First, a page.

Los Angeles Dodgers: The journeyman that is Rich Hill

May 24, 2017; Los Angeles, CA, USA; Los Angeles Dodgers pitcher Rich Hill (44) reacts at the end of the second inning against the St. Louis Cardinals during a MLB baseball game at Dodger Stadium. Mandatory Credit: Kirby Lee-USA TODAY Sports
May 24, 2017; Los Angeles, CA, USA; Los Angeles Dodgers pitcher Rich Hill (44) reacts at the end of the second inning against the St. Louis Cardinals during a MLB baseball game at Dodger Stadium. Mandatory Credit: Kirby Lee-USA TODAY Sports /

Rich Hill is the perfect example of a journeyman in today’s MLB. Not many know about the unorthodox career path that the Los Angeles Dodgers pitcher has undergone.

Rich Hill: 37-year-old man, left-handed pitcher for the Los Angeles Dodgers, master of curveballs, blisters, and arm angles, journeyman.

Every so often the sports realm that we are so often immersed in introduces us to the perfect story. Through the roller coaster that is their career us, the fans, ride along through the trials and tribulations that lead them to their ultimate success.

This is what Hollywood is made for. This is the unorthodox, unnatural, unexpected path of life that leads to so much hope in our world. Talent can only get you so far, hard work and dedication can get you anywhere. Sometimes we need someone to look up to that isn’t  naturally gifted with size, speed, and athleticism just to show us that anyone can make it.

Rich Hill is not a freakish athlete, he is not fast, he is not extremely muscular, he isn’t even all that athletic. Standing in a six-foot-five and 220 pounds if anything he is just tall, thin, and lanky. He does not throw in the high nineties, he was not a Baseball America top prospect. He was, quite simply, just Rich Hill; the guy that knew how to throw a curveball.

Hill was drafted three times in his baseball career. First in the 36th round by the Cincinnati Reds in 1999, second in the 7th round by the Anaheim Angels in 2001, and finally in the fourth round by the Chicago Cubs in the fourth round in 2004.

Throughout his sixteen year Rich Hill has bounced in and out of the minor leagues. Overall, his numbers have been good, not great. In 752.2 innings pitched Hill has posted a 3.49 ERA, a 49-42 record, and 974 strikeouts.

In fact, Hill has thrown more in the farm than he has in the big leagues. Hill has thrown 636.1 innings in the majors, over 100 less than the minors, compiling a 4.10 ERA, 40-30 record, and 642.

It is obvious, Hill’s career has not been that great. In only the third start of his career, he was rocked for seven earned runs in 1.1 innings. Hill finished that season with a 9.13 ERA.

Fast forward to 2007. Rich Hill threw 195 innings, finished with an 11-8 record, and came home with a 3.92 ERA in 32 starts. While not fantastic, these numbers were welcoming after Hill had thrown just 123 innings combined the previous two seasons.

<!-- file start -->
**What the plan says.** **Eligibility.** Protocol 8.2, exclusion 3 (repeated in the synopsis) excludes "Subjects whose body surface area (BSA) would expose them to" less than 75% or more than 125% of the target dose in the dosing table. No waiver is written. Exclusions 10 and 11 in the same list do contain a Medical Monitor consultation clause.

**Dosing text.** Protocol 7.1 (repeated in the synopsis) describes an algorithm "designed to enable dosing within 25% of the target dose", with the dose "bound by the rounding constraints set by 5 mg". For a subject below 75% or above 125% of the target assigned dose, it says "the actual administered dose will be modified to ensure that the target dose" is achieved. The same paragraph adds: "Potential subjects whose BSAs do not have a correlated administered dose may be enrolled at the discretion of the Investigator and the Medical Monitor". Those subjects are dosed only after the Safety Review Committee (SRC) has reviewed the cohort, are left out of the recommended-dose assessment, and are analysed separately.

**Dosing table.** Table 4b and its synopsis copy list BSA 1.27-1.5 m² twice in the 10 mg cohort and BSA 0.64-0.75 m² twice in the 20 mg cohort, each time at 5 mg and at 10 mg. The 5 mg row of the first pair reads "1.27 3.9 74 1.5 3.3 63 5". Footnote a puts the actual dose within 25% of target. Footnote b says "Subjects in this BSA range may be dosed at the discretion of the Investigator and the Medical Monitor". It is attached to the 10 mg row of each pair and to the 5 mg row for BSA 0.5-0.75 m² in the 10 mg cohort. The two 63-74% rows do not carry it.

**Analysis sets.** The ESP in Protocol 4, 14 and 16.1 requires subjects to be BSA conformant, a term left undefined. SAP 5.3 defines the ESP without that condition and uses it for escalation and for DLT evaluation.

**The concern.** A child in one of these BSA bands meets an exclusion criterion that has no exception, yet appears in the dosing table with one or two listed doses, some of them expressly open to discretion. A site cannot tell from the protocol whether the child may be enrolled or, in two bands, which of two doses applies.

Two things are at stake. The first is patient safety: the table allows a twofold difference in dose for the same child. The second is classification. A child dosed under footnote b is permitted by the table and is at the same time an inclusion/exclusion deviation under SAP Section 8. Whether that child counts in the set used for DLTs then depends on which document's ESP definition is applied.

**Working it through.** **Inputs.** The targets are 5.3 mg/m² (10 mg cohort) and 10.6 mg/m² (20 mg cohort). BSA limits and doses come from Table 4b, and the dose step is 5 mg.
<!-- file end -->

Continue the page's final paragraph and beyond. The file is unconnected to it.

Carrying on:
Hill threw fewer innings than that in the next seven seasons combined. He only had one season in which he threw more than 40 innings (2009), and seemed to be done in the majors. Hill even played in the independent Atlantic League of Professional Baseball as recently as 2015, signaling what should have been the end of a mediocre career.

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However, Hill then reinvented himself. He took what he knew best, the curveball, and mastered it to his advantage. Instead of trying to throw harder than other guys, Hill changed his arm angle with every pitch, leaving the opposition on their heels.

2016 was great for Rich Hill. In 14 starts he pitched to a 2.25 ERA, earning him a trade to the contending Los Angeles Dodgers to contend for a ring. Then, in what seemed to be a story too good for Hollywood, Rich Hill shut out the eventual champion Chicago Cubs in game three of the NLCS.

The Dodgers went on to lose that series, with Hill not receiving another chance to take the mound. However, he was granted a gracious three-year, $48 million contract.

Many think Rich Hill is overpaid, that the Los Angeles Dodgers should not have paid him that much. Those people have a point, Hill is constantly injured with blisters, only throwing 26 innings this season with a lackluster 4.10 ERA.

However, when blisters are not bugging Hill, he has proven to be masterful for the Los Angeles Dodgers.

Regardless of his performance now, Rich Hill was never supposed to make it. He was never supposed to shut out the eventual champions in the NLCS, and he was never supposed to be the number two option behind the best pitcher on the planet.

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Yet, Hill accomplished all of those feats, and the future is looking bright. He may not hit 500 foot home runs or throw 100 miles an hour. However, Rich Hill is one of baseball’s only true journeymen and should be looked to for inspiration by everyone.